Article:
Katitza from EFF writes, "Paraguay is at a vitally important digital civil liberties crossroads, and we're calling on all Paraguayans to help! " Read the rest
In my latest Guardian Column If one thing gives me hope for the future, it’s the cause of internet freedom, I talk about the myth that technology activists are "techno-determinists" -- we fight not because we know we'll win, but because we believe there's a possibility that we might not lose. Read the rest
3D printing giant Stratasys has asked the US Copyright Office to deny a proposal that would legalize jailbreaking your 3D printer in order to use your own feedstock. Read the rest
Evan from Fight for the Future writes, "The folks who wrote SOPA are trying to get extremist copyright provisions into the secretive Trans-Pacific Partnership agreement -- the one that Congress is trying to 'Fast Track' right now." Read the rest
In an amazing, long, in-depth investigative piece, Wired's Andy Greenberg recounts the story of North Korean dissidents who have escaped, but who mastermind ambitious smuggling efforts that send thousands of USB sticks and SD cards over the border stuffed with pirate media: Read the rest
Evan from Fight for the Future writes, "In the last two months, net neutrality supporters (like you?) have helped us drive more than 55,000 phone calls to desks at the FCC demanding real Title II net neutrality."
That's a lot. Like, 1,000 phone calls per day. Best part: we're going right around the FCC's switchboard and connecting people directly to FCC officials.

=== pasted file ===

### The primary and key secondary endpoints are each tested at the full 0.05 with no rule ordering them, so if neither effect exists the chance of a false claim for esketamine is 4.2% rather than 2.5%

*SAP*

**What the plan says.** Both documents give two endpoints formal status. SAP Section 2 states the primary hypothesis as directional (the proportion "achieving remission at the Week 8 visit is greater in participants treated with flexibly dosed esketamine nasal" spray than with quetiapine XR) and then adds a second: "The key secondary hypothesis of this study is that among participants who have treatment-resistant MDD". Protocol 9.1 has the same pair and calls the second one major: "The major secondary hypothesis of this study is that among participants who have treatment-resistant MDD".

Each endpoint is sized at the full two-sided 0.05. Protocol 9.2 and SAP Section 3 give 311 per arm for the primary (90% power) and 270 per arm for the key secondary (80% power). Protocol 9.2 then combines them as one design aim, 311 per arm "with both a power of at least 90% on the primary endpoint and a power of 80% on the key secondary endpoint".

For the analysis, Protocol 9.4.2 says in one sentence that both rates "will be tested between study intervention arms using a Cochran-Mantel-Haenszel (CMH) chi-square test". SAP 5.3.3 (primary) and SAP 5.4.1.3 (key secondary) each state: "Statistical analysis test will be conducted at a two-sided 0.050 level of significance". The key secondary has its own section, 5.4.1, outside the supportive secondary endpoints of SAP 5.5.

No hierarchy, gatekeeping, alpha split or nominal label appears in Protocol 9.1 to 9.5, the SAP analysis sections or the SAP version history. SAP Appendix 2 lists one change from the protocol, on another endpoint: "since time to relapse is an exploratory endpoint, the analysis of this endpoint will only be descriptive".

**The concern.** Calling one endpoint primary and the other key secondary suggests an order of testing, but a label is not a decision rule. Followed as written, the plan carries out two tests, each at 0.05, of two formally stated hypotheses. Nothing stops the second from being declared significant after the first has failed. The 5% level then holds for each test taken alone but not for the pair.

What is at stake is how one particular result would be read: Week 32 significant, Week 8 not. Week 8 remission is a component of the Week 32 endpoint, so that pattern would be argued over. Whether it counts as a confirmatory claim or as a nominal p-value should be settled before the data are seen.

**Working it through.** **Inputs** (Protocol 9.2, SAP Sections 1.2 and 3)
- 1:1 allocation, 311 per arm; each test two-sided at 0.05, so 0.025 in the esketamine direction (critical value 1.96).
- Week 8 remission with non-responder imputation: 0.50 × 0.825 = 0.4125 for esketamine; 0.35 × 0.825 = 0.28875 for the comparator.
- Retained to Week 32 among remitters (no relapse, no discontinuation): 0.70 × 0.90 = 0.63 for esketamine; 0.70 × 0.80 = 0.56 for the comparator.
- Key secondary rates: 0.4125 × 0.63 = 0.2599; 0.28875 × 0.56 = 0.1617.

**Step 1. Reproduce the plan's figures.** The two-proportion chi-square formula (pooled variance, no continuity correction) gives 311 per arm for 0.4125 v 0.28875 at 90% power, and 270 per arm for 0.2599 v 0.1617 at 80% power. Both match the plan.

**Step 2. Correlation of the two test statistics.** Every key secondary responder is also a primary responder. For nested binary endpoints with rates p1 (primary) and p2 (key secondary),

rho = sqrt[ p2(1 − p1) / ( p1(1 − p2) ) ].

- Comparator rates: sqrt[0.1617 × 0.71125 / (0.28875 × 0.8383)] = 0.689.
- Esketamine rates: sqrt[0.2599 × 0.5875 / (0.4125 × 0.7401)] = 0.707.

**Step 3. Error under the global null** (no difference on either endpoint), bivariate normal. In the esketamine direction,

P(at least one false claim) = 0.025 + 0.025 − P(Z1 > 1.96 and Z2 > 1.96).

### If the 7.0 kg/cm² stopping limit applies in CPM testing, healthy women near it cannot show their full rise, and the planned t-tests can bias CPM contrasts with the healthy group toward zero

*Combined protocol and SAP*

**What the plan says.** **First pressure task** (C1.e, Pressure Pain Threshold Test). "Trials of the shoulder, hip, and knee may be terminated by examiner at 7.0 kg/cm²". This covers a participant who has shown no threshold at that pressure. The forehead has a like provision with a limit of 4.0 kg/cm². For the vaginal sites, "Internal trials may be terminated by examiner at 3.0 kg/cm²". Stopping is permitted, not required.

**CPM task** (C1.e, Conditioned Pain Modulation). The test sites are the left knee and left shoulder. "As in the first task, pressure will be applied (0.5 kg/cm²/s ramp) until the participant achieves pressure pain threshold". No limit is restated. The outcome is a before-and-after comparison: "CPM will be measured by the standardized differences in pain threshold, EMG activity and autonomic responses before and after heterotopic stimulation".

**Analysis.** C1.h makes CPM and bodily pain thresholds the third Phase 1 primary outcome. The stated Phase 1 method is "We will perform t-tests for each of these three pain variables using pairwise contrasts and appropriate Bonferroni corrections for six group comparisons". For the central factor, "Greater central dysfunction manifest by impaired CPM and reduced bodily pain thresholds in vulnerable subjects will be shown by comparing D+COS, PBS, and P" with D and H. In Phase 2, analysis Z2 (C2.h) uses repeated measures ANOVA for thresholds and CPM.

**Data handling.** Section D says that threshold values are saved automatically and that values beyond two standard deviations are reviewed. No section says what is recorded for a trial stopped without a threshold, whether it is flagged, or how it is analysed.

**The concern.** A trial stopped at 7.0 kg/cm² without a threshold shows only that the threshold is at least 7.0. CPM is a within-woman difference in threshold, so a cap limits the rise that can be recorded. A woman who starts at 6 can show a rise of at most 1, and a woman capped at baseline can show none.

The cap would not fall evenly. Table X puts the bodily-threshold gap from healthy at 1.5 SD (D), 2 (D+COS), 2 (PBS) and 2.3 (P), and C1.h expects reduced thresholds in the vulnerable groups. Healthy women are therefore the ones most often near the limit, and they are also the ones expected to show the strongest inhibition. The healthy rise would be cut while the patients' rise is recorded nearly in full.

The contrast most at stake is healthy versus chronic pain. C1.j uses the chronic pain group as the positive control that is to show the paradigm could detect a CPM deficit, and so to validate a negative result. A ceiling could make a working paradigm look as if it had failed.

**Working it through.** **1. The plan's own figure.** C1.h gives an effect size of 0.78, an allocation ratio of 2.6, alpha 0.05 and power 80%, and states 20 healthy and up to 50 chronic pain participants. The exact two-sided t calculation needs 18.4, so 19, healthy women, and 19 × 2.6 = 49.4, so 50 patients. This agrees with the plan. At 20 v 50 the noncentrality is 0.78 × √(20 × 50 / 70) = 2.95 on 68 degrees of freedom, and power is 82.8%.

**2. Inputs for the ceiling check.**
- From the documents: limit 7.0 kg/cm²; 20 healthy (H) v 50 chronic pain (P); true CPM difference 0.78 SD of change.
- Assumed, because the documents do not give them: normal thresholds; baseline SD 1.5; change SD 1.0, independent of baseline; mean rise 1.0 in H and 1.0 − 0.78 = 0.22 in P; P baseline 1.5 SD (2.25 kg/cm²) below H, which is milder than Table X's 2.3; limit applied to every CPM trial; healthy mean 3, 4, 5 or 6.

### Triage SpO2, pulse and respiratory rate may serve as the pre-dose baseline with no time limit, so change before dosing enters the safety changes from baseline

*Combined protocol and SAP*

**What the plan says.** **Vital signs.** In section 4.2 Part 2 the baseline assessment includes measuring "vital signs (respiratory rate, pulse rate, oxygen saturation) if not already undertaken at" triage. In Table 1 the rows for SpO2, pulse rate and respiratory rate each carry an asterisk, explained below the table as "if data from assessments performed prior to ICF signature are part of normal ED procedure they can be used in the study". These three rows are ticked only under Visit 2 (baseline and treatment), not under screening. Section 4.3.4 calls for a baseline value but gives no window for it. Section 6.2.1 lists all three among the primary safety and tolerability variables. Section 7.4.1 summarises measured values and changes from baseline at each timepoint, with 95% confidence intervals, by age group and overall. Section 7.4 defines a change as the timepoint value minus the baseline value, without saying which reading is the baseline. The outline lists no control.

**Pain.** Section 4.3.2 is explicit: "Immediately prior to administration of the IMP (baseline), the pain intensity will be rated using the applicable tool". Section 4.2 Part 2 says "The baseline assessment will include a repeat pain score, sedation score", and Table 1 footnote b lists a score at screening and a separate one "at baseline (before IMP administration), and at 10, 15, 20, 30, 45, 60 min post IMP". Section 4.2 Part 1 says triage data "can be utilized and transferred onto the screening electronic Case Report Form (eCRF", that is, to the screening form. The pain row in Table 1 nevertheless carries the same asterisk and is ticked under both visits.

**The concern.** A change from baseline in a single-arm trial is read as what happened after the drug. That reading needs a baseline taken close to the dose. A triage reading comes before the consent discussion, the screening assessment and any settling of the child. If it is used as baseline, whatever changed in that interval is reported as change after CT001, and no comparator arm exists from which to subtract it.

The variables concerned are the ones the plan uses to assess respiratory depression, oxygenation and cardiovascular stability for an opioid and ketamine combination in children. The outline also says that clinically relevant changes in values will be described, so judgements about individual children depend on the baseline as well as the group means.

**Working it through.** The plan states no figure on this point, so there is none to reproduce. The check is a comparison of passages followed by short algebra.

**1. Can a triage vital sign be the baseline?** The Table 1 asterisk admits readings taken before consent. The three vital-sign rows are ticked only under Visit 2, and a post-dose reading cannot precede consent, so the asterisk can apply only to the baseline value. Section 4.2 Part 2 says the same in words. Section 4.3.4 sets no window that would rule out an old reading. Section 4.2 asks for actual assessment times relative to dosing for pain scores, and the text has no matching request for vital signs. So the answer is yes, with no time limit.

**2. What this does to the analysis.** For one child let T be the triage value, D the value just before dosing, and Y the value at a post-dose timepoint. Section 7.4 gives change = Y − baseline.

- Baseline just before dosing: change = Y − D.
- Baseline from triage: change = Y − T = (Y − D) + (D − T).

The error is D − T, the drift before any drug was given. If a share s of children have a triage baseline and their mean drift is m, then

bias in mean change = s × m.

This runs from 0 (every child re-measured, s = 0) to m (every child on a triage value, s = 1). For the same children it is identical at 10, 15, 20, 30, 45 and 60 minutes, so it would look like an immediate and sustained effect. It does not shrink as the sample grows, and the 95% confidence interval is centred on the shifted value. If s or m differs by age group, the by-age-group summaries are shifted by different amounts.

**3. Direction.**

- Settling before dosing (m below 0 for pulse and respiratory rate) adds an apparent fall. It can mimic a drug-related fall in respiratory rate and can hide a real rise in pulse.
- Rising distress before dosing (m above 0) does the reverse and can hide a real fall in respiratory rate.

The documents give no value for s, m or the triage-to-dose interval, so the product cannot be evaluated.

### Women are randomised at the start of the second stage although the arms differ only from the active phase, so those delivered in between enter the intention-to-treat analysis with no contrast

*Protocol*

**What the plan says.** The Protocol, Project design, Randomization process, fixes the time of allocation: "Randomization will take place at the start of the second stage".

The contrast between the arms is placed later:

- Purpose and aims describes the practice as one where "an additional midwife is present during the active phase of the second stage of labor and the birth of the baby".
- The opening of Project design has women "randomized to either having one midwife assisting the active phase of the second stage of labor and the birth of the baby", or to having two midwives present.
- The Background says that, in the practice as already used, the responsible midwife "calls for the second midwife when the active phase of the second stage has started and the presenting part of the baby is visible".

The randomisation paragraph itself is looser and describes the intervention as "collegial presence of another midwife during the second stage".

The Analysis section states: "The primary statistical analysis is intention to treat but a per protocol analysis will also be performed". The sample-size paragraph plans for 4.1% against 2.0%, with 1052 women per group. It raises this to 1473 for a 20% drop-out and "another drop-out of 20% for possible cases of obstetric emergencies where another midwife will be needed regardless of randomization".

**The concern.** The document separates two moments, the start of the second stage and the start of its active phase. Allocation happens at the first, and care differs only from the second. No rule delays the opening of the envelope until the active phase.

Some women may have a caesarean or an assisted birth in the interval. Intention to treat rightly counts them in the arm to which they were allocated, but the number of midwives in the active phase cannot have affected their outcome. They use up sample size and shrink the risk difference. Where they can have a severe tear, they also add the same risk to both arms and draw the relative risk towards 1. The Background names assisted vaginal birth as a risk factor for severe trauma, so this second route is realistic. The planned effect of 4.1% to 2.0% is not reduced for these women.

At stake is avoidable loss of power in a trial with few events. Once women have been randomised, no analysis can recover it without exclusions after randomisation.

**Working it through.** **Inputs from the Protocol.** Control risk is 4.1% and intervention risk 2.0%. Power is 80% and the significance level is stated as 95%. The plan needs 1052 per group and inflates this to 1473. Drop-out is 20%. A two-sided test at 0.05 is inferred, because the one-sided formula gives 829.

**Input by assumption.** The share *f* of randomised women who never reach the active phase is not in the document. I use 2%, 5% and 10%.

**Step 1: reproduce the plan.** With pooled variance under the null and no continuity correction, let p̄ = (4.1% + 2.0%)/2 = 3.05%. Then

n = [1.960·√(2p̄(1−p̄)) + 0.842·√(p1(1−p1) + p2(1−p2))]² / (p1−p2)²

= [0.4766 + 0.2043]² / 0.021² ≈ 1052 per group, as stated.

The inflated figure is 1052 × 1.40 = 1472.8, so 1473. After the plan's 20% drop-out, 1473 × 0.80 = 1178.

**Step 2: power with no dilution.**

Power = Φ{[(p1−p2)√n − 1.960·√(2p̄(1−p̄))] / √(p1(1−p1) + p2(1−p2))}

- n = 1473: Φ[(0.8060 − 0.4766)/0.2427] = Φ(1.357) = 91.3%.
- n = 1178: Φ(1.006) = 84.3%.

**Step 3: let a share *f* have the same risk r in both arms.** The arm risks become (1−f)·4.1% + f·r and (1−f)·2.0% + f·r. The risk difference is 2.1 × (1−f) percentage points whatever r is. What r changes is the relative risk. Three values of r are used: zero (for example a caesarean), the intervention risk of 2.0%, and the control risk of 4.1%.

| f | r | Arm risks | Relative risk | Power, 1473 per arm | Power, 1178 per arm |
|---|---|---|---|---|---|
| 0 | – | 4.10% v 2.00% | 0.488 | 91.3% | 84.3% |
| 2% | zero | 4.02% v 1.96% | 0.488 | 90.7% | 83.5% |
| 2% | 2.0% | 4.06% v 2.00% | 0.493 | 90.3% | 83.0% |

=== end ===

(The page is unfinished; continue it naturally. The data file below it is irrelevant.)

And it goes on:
FCC employees are people too. So, we're going to give the FCC a little holiday break this week. But if they don't show us on their December 11th meeting that they're headed in the right direction, we'll be back, and in greater numbers.
Want to help the fight right now? Send an email to Congress telling them not to be idiots about net neutrality, it's not a partisan issue.
Not long ago, 80 percent of shops in Palermo, Sicily were paying pizzo, or protection money, to the Mafia. But a growing movement is putting a serious dent in the pizzo racket. A group of activists is encouraging business to resist Mafia shakedowns, and it seems to be working. It's called Addiopizzo -- Italian for "Goodbye, protection money."
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The turning point came when the owner of a rural pub decided not to pay pizzo and as a result started to lose fearful customers. Addiopizzo started organizing outings to his bar every Saturday night, both to show their support and to keep cash flowing his way. The villagers started returning to the pub, and the mob, faced with mass defiance, decided to leave the place alone.
This evolved into a formal strategy: a reverse boycott of businesses that publicly promised not to pay protection money. Addiopizzo assembled a list of 3,500 people who had agreed to patronize places that rejected pizzo. With that in hand, the group was able to convince several enterprises to take a no-pizzo pledge and to put up an orange sticker advertising their stance. (Addiopizzo then found itself developing an investigatory arm, to make sure the owners were keeping their promises.) With time, the lists of both the anti-pizzo companies and the anti-pizzo customers grew longer. When the mafia retaliated by burning down a warehouse belonging to a business that had taken the pledge, Addiopizzo organized public support for the victims: collecting funds for unemployed workers, holding demonstrations against the assault, and using Italy's anti-mafia compensation laws to secure a new warehouse from the government.
Sasha Costanza-Chock writes, "My book about transmedia organizing is now available for free, Creative Commons licensed download from the MIT Press!" Read the rest